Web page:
We welcome your original reflections, essays, videos, or news items for possible publication on the On Being Blog. Submit your entry through ourFirst Person Outreach page.Comments
by Debra Dean Murphy, guest contributor
Photo by John (mtsofan)/Flickr, cc by-nc-sA 2.0
Remember you are soil, and to soil you shall return.
The language of “spiritual journey” is commonplace in describing the season of Lent — the 40-day pilgrimage Christians undertake as they trek with Jesus from the wilderness to the garden to the garbage heap of Golgotha and beyond. “Spiritual” in this context, as in almost every other, is so vague as to be not merely unhelpful but an actual obstacle to understanding what it is that Lent has called Christians to through the centuries.
Generally, “spiritual” is meant to signal a concern with matters of the heart or the soul or the deepest self. More pointedly, it almost always springs from — even as it continues to endorse — the tired dualisms of modernity that have divided body from soul, matter from spirit, earth from heaven. This false divide, as Wendell Berry has observed, is “a fracture that runs through the mentality of institutional religion like a geologic fault.”
Interestingly, it is geology (sort of) that can help get us back on track or — forgive the pun — onto solid ground. When we Christians receive the ashes on our foreheads we are marked with a visible sign of our mortality, yes, but we are also reminded of our link to all of creation past, present, and future — to elements both earthly and celestial, to the soil and to the stars. We could even say: "remember you are stardust, and to stardust you shall return!"
The season of Lent also reveals how relentlessly incarnational is the faith we confess. When Jesus sojourns for 40 days in the wilderness, it is physical hunger (“he was famished”) that the gospel writers make special note of — except in Mark’s version, this year’s lectionary gospel, which is characteristically spare with the particulars. Fasting from food and its physiological consequences are part of Jesus’ quest for wisdom, understanding, and clarity of purpose.
There is an essential unity among body, soul, and the material world. Jesus is not “freed” of his body — nor of his bodily needs and desires — for the sake of his soul. And his soul is not disengaged from the material realm. As Berry notes about scriptural religion generally: “The Bible’s aim is not the freeing of the spirit from the world. It is the handbook of their interaction.”
In our own time, a relentlessly incarnational Christianity invites reflection on a host of ways that body, spirit, and world interact — ways in which our whole lives and our whole selves are either enriched or impoverished by situations of our own making or circumstances beyond our control. What does it mean, for example, to observe a Lenten fast in the context of social and economic realities like starvation among the poor, increasing food insecurity among the middle class, and growing obesity rates for all of us? How has the formative rhythm of feasting and fasting been obscured, overridden, undone by a culture of excess in which increasingly every meal is a mindless, hastily consumed feast, lacking in both nutrition and conviviality?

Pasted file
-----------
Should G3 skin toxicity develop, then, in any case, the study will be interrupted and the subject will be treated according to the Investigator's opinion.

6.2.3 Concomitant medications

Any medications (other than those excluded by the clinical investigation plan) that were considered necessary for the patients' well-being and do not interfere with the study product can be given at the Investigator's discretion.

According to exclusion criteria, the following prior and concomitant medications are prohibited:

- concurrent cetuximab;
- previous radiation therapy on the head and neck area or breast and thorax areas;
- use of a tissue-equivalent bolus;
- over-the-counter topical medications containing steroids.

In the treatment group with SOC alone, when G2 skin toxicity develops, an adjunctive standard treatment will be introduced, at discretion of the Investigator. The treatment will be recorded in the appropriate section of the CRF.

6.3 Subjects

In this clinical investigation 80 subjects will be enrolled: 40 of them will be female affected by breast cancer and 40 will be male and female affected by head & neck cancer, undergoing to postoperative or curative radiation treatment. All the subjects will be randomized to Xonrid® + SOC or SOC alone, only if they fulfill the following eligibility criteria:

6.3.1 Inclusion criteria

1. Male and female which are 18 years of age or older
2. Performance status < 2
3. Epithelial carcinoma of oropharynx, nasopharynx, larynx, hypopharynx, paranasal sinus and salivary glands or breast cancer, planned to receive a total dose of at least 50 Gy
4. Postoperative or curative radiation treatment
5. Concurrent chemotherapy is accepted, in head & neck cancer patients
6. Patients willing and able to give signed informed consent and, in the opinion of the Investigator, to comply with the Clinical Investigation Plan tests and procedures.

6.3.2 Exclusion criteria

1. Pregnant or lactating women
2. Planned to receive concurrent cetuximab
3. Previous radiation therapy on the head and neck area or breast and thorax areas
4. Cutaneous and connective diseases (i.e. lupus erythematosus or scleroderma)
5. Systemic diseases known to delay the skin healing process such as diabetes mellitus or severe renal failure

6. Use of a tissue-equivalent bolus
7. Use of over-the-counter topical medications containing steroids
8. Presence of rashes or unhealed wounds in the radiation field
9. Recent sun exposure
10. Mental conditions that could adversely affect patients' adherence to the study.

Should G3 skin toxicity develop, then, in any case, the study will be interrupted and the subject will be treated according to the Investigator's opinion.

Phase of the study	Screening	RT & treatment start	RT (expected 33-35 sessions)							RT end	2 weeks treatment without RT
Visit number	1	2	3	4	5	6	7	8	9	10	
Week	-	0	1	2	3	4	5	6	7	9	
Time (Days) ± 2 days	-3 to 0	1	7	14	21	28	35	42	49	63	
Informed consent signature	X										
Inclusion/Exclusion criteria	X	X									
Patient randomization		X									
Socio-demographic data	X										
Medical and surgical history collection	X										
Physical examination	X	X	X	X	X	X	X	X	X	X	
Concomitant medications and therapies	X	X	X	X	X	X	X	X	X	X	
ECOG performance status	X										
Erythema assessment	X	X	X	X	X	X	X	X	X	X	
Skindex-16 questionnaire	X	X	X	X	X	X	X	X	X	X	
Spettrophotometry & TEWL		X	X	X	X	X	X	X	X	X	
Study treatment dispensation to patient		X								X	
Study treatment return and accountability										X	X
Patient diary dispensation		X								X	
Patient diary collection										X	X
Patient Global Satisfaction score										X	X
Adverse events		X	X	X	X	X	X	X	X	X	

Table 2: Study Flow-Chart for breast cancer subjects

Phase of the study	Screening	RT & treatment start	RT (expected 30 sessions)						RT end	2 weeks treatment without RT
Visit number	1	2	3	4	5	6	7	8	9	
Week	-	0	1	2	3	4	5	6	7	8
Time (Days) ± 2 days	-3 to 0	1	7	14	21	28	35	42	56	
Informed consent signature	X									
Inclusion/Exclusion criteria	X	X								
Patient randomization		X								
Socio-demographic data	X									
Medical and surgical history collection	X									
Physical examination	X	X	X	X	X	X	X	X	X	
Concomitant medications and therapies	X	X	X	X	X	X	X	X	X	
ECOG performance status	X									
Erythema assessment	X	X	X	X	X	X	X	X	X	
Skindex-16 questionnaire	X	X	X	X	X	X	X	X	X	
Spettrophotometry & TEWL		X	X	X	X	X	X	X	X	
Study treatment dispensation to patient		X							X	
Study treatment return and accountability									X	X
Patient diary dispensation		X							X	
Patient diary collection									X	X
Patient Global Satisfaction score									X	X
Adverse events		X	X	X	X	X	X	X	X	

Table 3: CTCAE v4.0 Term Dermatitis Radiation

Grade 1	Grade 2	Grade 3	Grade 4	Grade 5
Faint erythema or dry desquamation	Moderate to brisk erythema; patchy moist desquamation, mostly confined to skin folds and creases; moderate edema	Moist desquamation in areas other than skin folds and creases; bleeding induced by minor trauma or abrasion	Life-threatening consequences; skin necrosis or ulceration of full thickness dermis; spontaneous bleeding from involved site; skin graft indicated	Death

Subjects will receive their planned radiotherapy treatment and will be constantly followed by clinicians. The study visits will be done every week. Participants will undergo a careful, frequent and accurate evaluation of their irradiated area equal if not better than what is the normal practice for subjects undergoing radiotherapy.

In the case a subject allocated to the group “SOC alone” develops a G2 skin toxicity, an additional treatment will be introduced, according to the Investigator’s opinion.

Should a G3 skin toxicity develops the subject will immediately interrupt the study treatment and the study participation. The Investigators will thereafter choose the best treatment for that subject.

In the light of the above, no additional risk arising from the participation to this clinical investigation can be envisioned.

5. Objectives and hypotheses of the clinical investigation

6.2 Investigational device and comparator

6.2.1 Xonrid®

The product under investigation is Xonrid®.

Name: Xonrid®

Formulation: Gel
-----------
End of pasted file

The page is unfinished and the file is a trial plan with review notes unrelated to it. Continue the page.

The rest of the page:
Or this: When late in Lent we regard the body of Jesus on the cross, can we see him as he is?
You’re not the figurehead on a ship. You’re not
flying anywhere, and no one’s coming to hug you.
You hang like that, a sack of flesh with the hard
trinity of nails holding you into place.
Can we share in poet Mary Karr’s unflinching gaze of a human body abandoned and broken? Can the “sack of flesh” disabuse us of our tendencies to sanitize the scene, fetishize the cross, and spiritualize the meaning of this first-century revolutionary’s death at the hands of the imperial authorities? With theologian James Cone can we see the reciprocity between the crucified Christ and “the lynched black body” of America’s shameful past? A past, Cone reminds us, that is not so past: one-third of all young black men are in prison or somewhere in the “system.” Bodies, again, alas, abandoned and broken.
The ashes we Christians will receive on Wednesday may not convey enough of our connection to soil and stars and our sisters and brothers, but they do have deep associations with sorrow and repentance. The charcoal smudge across the forehead is a public sign that says to all I meet: I have sins to confess, wrongs to right. The challenge is to take this penitence seriously but to “wear” it lightly. “Beware of practicing your piety before others in order to be seen by them,” warns Jesus in the gospel reading appointed for Ash Wednesday. The task of repentance grounds us in the work of serving our neighbors, not ourselves.